Intensive Agriculture and Socio-Political Development in the Lake Patzcuaro Basin, Michoacan, Mexico

By Fisher, Christopher T.; Pollard, Helen P. et al. | Antiquity, September 1999 | Go to article overview

Intensive Agriculture and Socio-Political Development in the Lake Patzcuaro Basin, Michoacan, Mexico


Fisher, Christopher T., Pollard, Helen P., Frederick, Charles, Antiquity


Introduction

Intensive agriculture played a pivotal role in the development of archaic states, but there is considerable debate concerning its relationship to population growth, climatic variability, and centralization. One important example is that of the Tarascan State (Lake Patzcuaro Basin, Michoacan, Mexico (Pollard 1997) [ILLUSTRATION FOR FIGURE 1 OMITTED].

Newly discovered intensive wetland features, in the form of canals and associated agricultural fields, allow the intensification question to be assessed in this region for the first time. This new research examines the relationship between intensification, demography, environmental variability, and the emergence of social complexity for the pre-Tarascan period. Relict agricultural features are an amalgam of socio-economic process and landscape manipulation requiring multiple lines of archaeological and environmental data to decode. This synthesis is best accomplished through a landscape approach.

Intensification in perspective

Two types of intensification approaches can be defined based on core assumptions [ILLUSTRATION FOR FIGURE 2 OMITTED]. The first, the top down and the bottom up type of approach (Chambers 1980; Erickson 1993a; Scarborough 1991) debates who, and with what resources, was able to construct water-management features. The more traditional and most often applied top down approach, following the hydraulic hypothesis (Wittfogel 1957), suggests that the complexity, large scale, technological sophistication and massive labour requirements of intensive agriculture require co-ordination, planning, management and possibly coercion, most often by the state (Kolata 1996; Matheny & Garr 1983; Sanders et al. 1979; Stanish 1994). In this view, only state-level societies are capable of absorbing the presupposed high labour, capital, and administrative costs.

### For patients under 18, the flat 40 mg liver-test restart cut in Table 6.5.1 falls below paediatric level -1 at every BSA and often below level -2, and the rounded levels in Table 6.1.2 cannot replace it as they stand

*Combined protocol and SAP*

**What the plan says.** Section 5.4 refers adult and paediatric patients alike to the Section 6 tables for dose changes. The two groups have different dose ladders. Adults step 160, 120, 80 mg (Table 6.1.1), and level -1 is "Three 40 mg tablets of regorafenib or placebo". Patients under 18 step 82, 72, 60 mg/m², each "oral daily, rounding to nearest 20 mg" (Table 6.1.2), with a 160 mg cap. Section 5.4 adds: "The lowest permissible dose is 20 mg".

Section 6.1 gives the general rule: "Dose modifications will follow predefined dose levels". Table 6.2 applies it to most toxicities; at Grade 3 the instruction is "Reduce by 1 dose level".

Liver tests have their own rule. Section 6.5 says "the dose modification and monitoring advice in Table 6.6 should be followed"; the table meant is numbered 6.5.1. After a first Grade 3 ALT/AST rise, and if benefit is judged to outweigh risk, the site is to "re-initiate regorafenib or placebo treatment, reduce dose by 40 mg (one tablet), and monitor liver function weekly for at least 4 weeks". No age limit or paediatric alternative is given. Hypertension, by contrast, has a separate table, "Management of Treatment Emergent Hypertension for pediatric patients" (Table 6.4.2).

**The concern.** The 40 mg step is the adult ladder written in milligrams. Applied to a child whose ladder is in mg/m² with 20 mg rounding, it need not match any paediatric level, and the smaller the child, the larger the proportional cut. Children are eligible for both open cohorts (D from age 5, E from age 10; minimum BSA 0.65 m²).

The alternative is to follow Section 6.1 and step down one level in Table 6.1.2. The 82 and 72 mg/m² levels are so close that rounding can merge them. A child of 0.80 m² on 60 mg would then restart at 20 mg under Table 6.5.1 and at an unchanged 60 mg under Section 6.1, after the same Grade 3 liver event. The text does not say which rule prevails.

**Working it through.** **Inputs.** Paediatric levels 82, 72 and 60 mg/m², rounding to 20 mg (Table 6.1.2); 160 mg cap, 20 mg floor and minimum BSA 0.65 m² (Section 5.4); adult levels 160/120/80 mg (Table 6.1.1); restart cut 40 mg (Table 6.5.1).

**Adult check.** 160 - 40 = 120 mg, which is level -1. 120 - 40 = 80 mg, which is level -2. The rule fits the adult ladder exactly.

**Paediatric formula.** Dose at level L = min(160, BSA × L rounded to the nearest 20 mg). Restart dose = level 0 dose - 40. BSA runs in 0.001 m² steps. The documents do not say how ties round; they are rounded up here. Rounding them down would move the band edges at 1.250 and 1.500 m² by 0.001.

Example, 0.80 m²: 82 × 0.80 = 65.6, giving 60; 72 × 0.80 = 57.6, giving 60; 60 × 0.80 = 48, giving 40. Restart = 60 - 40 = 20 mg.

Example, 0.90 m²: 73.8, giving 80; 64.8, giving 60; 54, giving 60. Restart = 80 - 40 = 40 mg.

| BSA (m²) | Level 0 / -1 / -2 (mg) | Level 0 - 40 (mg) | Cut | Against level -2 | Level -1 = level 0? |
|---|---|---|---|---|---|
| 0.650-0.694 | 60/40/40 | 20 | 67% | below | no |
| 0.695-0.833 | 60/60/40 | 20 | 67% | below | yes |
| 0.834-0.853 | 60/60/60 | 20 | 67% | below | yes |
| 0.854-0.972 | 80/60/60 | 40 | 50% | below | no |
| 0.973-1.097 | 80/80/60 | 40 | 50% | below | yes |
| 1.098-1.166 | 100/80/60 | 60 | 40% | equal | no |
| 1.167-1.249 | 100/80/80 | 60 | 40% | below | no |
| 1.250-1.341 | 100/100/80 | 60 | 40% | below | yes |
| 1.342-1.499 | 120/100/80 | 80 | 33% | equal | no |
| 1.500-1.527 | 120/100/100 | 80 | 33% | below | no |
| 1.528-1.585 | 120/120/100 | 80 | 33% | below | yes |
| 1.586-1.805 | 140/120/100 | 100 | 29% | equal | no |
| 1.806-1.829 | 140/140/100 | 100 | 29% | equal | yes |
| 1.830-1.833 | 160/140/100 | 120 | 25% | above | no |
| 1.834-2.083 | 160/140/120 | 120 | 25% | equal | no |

Recent archaeological research has come to re-examine the top down approach. Excavation and survey within the Lake Titicaca Basin (Erickson 1993a; Graffam 1992) has identified extensive tracts of raised fields and associated settlements that can be securely dated to periods that precede and post-date regional integration by the Tiwanaku state. These systems also initially evolved and persisted in the absence of population or other stresses. Raised-field and canal systems have also been located prior to regional integration contexts in other areas of Latin America (Doolittle 1990; Sluyter 1994). This has led Erickson to argue that raised-field farming was organized locally, producing, over time, a totally human-made landscape (1993a: 371).

The second type of approach is composed of explanations emphasizing differing evolutionary mechanisms for the adoption of agricultural intensification. Either a prime mover (push) or political economy (pull) based approach provides the impetus for intensification. The push-based mode assumes that prehistoric farmers participate in a labour-intensive mode of subsistence as a response to some sort of resource imbalance, most often demographic. Thus, in this prime-mover-orientated approach, population pressure (Boserup 1981; Sanders et al. 1979; Turner et al. 1977), becomes an evolutionary mechanism that is seen as a prerequisite for intensive agricultural systems. In recent literature the systemic relationship between population growth and agricultural intensification first proposed by Boserup (1965) has been critically examined. As a result there is a growing body of archaeological literature that suggests the lack of a causal link between demographic stress and agricultural intensification (e.g. Blanton et al. 1982; Brumfiel 1976; Feinman et al. 1985; Kowalewski et al. 1989).

Political-economy-based explanations assert that intensification is a response to socio-economic systems promoting predictable surplus to facilitate kin-based exchange, risk management, craft specialization and lineage-based demands for tribute (Brumfiel & Earle 1987; D'Altroy & Earle 1985; Price & Feinman 1995; Wright 1984). …

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